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Editorial This issue contains a number of papers covering a diverse range of topics in e-government. Anders Koed Madsen’s paper on Virtual Acts of Balance is unusual in that analyses the publications surrounding two UK web portals. A number of important findings, including about the nature of coproduction and the necessity for formal processes where human policy making interact with semantic machines, emerges from this analysis. There are, as the author argues, trade-offs to be made. This paper addresses an issue that one feels is only going to grow in importance with time. Irene Bernhard and Kerstin Grundén’s study of two contact centres in Sweden uncovers a range of management and organizational issues including the self-protecting attitudes and actions of staff who feel threatened by technology. The development of contact centres are, the authors argue, a reflection of New Public Management theories, but the success of such centres is, inter alia, dependent on local context and a number of other factors. The question of Information Systems procurement is not a topic that has attracted much attention over the years, at least in the e-government literature, so Carl Erik Moe and Tero Päivärinta make a particularly welcome contribution to this topic. The authors examine the complexities that arise from the presence of multiple stakeholders with different perspectives in the procurement process. Participants in their study identified just under one hundred challenges in IS procurement. While the study took place in Norway, the lessons are universal, one key lesson being the need for clear specifications of requirements. The problem of (law and) order and the lack of same in social networking is the subject of the article by Russell Lock, Louise Cook and Tom Jackson. This article looks at the role of social networking in the 2011 London riots and suggests that this was by no means an isolated example of the impact of social networking. This is a type of problem which is not going to disappear and the legal and community defence systems need to adapt to deal with this and with the threats that it presents. This will require changes in the way e-government systems are used as well as more creative thinking. The surprising importance of the mobile ‘phone in third world countries has frequently been noted. Mobile ‘phones are increasingly used for a variety of purposes including the creation or facilitation of better governance (for example by reducing corruption). Shashank Garg and Krishna Sundar’s article discusses a particularly ingenious example of this technology applied in this way, in this case to improve the Indian Public Distribution System (PDS) – a system designed to protect the weak and vulnerable from market forces. They discuss how a SmartPDS system can be used as a tool to deliver better governance in simple and practical ways. Prince Karakire Guma looks at another form of governance improvement using technology in the form of good e-government practice. This article includes a historiographical analysis of public sector reform in Uganda, starting from the colonial era and taking it through to the present day. The author examines the tensions between tradition and technology and for anybody who would like a fine case study of the development of reform and the role of technology in that reform in an African country, this is an informative example.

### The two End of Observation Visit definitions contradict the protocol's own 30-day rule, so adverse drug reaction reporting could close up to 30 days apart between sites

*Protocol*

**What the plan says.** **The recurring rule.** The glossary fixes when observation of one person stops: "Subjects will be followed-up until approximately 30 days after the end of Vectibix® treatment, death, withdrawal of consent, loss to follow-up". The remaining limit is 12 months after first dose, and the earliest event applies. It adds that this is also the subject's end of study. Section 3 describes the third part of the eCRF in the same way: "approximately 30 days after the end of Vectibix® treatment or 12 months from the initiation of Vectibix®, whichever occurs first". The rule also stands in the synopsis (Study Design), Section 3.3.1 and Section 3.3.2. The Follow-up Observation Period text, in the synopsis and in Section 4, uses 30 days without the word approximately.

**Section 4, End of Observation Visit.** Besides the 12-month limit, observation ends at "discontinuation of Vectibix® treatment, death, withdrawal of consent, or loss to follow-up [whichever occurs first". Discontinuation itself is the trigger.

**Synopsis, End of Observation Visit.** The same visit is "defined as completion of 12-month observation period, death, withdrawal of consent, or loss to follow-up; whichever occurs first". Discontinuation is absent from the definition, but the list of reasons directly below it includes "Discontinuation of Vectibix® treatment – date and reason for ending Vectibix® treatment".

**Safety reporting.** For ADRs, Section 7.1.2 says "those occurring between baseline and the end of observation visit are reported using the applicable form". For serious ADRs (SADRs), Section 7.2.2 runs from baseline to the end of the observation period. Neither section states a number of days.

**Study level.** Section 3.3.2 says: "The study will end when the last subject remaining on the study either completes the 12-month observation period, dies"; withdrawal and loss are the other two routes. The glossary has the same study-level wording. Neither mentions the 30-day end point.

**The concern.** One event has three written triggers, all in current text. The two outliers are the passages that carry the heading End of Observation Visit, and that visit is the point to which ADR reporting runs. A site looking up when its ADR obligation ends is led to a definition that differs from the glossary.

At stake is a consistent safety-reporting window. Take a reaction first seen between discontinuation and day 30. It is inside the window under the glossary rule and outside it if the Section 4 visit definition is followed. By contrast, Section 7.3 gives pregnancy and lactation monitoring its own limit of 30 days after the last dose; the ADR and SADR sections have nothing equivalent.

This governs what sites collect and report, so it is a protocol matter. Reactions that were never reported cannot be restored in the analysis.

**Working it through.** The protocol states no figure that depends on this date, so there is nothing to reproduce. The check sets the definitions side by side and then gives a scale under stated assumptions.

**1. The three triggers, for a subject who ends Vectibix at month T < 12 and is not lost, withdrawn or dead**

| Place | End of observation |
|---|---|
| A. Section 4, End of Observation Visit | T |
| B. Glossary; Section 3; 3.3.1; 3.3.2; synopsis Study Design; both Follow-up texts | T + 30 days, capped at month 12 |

Another paper from sub Saharan Africa on a similar theme is provided by Quinta Nven-akeng Nkohkwo and Sirajul Islam who undertake an extensive literature review of academic contributions on this subject. This article not only provides a valuable point of reference for scholars in this field, but the authors also suggest a taxonomy of contributions from which they distil a number of challenges facing governments who are trying to implement e-government in this region. A third paper from sub Saharan Africa is contributed by Kituyi Mayoka. It is interesting to compare this with the case Uganda a little over a thousand kilometres or so to the north. The author provides a context/background for Malawi including a comparison with neighbouring states. In terms of the four stage Layne and Lee model, only one of the websites examined in the study has advanced beyond stage two suggesting that Malawi has a distance to travel. Based on his research the author makes a number of suggestions for governments seeking to make e-government more effective. Rui Pedro Lourenço, Patrícia Moura e Sá, Susana Jorge and Anna Francesca Pattaro throws a new light on the much discussed question of transparency, looking a model and applications of this model to two subsets of local municipalities, one in Portugal and one in Italy. One output of the model is a Transparency Index which the authors use to measure how “open” different municipalities are in practice. Their results suggest that the municipalities are not taking advantage of Internet technology to become as transparent as they could be; if more openness is to be achieved, then more than high level policy directives and legislation will be needed. Finally Dalibor Stanimirovic and Mirko Vintar examine the thorny question of evaluation of egovernment and specifically the development of an ‘integrated indicator’ model. The authors identify 51 existing models. They analyse the characteristics of these models and, drawing from this, propose a conceptualisation of an integrated model. They suggest a number of evaluation levels and aspects which could be applied to analyse different policies. This is a thought provoking article which makes a novel contribution to this discourse. As always, I hope that you find these articles interesting and informative. Frank Bannister Editor. November 2013.

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